The best laid plans, right. Well come that June, I went in for one of my scans and follow up appointments. My oncologist did not like what he saw. I was scheduled for an exploratory surgery so he could get a better look. Compared to my first surgery this one was a breeze, in and out in a day and back to work on Monday. I waited for the results, which were not the best. I had to go back in for another laparoscopic surgery where he would “clean up,” for lack of a better phrase, my remaining ovary and uterus.

Now you know life, when it rains, it pours. It was around this time that my dad was put into hospice and passed away. When I said it was a doozy of a year, I meant it. While I was dealing with the fact that I would not be able to have my own biological children, I was also dealing with the grief of losing my dad rather suddenly. While he had cancer, we all thought he was on the upswing of it and getting better. So when I got the call that he was being put in hospice, it was shocking and devastating.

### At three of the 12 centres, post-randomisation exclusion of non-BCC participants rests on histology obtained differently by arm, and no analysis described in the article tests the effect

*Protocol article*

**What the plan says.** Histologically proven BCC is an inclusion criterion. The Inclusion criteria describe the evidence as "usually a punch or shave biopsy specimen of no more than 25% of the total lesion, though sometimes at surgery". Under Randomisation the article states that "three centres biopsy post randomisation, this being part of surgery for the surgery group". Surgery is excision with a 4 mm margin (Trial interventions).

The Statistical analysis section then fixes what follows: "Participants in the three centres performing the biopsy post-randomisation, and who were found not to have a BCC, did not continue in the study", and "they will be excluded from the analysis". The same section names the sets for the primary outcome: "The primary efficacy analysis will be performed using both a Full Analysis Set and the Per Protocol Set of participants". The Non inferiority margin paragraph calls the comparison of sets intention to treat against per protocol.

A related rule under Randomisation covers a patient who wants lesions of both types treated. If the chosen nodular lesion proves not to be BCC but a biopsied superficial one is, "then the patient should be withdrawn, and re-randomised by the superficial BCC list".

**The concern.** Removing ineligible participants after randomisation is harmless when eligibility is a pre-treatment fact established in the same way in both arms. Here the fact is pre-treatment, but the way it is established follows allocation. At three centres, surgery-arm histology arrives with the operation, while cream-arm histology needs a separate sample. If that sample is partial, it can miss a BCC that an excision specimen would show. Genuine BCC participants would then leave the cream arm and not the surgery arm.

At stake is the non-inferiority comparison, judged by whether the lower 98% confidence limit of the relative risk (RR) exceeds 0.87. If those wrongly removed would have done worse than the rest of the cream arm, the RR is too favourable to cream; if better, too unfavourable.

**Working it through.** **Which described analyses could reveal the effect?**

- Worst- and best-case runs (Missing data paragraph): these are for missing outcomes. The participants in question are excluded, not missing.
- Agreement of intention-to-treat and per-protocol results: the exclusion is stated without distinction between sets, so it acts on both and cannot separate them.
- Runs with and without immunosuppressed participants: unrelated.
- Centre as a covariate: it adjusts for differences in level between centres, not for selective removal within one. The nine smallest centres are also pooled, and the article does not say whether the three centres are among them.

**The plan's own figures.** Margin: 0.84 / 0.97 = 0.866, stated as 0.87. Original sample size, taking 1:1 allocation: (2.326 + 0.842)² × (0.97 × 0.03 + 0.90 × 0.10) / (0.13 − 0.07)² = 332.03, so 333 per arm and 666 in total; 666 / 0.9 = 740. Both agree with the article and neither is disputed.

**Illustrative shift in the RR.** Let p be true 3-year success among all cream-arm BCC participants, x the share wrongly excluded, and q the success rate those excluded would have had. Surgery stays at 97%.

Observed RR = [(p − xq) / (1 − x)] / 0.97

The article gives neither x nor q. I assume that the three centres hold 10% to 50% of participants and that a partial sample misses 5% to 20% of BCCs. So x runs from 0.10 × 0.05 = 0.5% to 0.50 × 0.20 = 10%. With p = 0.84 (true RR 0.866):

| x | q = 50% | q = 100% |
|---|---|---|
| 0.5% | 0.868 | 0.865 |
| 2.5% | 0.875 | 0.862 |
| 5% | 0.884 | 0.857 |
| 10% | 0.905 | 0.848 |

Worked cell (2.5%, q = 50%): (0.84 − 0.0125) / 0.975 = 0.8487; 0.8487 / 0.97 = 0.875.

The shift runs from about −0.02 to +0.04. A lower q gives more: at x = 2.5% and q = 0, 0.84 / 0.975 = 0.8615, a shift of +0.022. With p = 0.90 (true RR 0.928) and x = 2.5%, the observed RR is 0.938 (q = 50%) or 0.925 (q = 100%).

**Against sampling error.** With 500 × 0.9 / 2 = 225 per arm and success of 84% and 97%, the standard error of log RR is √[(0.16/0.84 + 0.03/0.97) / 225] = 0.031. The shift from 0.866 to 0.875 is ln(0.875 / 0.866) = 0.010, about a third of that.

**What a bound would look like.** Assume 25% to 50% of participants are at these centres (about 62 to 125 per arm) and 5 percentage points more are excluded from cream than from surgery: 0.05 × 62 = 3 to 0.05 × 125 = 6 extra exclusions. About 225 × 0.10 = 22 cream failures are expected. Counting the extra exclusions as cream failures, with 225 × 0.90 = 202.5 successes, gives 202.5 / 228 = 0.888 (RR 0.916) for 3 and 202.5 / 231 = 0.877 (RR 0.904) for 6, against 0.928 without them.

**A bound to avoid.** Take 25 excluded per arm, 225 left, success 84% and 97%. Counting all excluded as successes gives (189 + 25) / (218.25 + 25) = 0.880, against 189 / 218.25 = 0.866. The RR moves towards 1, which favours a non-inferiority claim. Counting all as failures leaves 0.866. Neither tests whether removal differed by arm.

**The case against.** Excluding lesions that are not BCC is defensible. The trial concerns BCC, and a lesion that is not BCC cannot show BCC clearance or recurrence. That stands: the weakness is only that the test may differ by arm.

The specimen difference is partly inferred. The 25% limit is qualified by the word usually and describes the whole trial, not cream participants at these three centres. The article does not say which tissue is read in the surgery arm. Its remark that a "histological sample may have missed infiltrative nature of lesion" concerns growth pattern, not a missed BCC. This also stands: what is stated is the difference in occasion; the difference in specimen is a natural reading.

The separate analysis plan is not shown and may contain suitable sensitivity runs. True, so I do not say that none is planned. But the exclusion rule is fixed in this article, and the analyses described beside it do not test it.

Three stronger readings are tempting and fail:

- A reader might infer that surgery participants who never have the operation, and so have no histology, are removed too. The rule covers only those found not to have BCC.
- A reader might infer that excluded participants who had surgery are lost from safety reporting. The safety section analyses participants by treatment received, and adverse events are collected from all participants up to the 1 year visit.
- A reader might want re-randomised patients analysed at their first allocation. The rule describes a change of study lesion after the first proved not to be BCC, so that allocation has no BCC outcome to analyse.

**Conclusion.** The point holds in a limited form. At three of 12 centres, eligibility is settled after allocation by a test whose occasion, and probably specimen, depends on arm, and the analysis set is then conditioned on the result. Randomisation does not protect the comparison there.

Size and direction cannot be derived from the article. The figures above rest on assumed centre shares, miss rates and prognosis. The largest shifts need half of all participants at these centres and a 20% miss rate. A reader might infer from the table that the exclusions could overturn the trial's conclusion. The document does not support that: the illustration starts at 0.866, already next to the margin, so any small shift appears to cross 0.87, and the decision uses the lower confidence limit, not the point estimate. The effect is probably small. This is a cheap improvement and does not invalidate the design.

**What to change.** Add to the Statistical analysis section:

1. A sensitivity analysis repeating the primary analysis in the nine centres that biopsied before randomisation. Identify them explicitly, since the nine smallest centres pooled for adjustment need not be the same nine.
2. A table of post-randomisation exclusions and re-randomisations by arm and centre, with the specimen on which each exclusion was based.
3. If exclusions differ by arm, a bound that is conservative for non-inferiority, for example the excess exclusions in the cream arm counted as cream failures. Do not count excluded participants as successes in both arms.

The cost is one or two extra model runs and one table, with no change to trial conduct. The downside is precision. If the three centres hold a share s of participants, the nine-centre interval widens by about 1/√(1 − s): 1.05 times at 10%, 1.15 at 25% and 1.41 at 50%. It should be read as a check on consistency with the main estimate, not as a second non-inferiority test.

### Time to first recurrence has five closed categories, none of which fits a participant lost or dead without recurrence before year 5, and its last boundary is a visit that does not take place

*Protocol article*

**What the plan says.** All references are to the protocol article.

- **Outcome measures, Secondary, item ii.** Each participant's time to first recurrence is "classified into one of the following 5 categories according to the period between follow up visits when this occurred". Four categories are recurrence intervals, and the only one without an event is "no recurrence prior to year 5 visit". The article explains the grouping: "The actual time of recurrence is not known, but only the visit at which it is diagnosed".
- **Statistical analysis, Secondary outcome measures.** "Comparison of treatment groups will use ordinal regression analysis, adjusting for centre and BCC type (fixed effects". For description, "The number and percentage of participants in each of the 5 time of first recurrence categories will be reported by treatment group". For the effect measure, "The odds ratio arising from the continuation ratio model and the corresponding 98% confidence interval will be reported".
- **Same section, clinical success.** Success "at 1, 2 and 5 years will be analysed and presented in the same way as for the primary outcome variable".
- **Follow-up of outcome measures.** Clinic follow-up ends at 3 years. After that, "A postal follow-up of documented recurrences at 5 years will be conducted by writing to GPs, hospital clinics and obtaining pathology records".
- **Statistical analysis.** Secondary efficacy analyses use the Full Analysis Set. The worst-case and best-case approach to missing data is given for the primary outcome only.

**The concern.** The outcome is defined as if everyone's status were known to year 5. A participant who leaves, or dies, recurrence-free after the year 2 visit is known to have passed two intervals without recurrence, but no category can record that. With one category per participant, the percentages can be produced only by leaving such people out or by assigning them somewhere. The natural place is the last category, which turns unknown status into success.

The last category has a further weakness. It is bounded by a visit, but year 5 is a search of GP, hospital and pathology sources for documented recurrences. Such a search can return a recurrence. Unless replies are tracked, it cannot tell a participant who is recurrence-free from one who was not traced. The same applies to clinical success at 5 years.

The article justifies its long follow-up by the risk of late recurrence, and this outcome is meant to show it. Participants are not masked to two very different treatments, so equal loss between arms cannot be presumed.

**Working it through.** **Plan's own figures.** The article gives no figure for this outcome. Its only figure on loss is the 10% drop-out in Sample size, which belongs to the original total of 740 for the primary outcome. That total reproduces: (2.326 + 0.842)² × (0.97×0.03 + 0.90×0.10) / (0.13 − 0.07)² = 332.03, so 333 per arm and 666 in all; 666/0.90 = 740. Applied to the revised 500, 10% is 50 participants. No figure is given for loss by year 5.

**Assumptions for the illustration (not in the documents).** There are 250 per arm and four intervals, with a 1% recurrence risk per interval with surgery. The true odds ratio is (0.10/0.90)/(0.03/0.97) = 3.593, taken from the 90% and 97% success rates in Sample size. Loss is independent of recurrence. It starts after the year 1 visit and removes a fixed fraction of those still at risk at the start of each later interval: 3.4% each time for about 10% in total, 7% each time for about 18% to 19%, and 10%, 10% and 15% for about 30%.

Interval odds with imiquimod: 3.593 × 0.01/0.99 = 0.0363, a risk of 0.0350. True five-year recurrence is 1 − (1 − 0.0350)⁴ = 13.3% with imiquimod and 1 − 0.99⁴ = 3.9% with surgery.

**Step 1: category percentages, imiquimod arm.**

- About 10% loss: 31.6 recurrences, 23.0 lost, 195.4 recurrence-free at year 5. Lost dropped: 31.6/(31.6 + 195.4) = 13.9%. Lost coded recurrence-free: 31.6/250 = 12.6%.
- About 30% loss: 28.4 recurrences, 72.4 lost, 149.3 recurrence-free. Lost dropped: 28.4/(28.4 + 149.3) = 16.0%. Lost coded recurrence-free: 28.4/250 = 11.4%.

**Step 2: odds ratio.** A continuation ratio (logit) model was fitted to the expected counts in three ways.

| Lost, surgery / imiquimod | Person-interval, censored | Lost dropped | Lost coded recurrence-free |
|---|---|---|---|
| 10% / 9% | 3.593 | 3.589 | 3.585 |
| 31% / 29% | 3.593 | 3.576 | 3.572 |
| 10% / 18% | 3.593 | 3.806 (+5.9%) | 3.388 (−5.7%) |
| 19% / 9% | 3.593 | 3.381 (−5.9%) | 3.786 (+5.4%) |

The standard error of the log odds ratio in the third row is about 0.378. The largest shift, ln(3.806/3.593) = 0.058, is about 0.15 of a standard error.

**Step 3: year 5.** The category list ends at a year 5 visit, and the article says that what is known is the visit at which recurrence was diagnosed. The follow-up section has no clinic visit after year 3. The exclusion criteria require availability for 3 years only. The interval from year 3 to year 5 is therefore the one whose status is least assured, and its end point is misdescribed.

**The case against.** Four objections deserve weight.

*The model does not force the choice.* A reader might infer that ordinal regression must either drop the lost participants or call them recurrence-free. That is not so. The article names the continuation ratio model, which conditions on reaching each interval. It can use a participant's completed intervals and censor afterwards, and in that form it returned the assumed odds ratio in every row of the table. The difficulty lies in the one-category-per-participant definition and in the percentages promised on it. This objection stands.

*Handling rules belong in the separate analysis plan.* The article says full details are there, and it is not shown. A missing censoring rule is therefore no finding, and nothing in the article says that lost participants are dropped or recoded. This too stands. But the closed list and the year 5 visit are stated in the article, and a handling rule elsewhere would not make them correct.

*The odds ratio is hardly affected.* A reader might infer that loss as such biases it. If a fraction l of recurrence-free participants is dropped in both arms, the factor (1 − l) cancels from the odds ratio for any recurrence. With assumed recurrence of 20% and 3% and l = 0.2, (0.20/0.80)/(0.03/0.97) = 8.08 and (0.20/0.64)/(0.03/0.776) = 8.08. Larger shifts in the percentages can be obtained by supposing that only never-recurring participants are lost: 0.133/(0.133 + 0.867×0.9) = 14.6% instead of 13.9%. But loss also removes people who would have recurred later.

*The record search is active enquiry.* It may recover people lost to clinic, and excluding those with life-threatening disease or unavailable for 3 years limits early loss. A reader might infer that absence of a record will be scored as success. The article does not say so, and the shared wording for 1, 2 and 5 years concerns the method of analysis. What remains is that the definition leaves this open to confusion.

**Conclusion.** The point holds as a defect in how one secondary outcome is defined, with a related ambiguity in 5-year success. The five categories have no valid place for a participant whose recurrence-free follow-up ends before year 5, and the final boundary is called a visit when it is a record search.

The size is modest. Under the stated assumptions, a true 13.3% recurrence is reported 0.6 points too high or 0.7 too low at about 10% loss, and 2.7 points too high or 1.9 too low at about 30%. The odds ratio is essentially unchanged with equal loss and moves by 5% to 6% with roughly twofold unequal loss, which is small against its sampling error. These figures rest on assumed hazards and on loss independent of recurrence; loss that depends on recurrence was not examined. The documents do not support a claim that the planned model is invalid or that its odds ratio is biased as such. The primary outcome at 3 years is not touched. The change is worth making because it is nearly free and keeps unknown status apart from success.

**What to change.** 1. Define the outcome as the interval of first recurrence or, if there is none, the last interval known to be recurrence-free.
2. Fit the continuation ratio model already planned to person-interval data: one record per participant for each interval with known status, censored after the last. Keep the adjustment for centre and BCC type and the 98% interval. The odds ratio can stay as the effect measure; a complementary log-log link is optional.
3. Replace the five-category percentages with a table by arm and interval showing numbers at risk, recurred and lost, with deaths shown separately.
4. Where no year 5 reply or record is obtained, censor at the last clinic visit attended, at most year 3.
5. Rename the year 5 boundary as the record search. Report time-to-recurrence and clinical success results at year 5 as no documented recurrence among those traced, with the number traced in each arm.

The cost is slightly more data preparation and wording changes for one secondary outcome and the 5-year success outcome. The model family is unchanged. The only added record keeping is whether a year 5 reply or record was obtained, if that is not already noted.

Once back from where my dad lived, we scheduled my surgery. It was another easy surgery. However, afterward the doctor told me there was no more waiting, it was time to get the hysterectomy. I was devastated.

It was in the three months between getting the news and actually getting the surgery that were the worst, I have to say. The impending surgery and what it meant was hard to deal with. Thank God I was still in therapy. It felt like I was making the decision to not have kids, even though it was my body forcing the decision. I put it off as long as I could. It was supposed to be in November, then I won a trip, so it got pushed to December 1, 2010, almost 1-year after my first surgery. I was back in the hospital to be sliced open again and have a full hysterectomy. I was in the hospital for 5-days and all seemed good (as good as it could be). I was out for less than 24-hours when the pain got too much to handle, and was back in the hospital again in the worst pain I had ever experienced, worse than the year prior, and this time, the drugs did not touch it. I ended up with a bad infection, had to have a drain put in and IV antibiotics for another week. I spent my 31st birthday in the hospital, I was not a happy camper.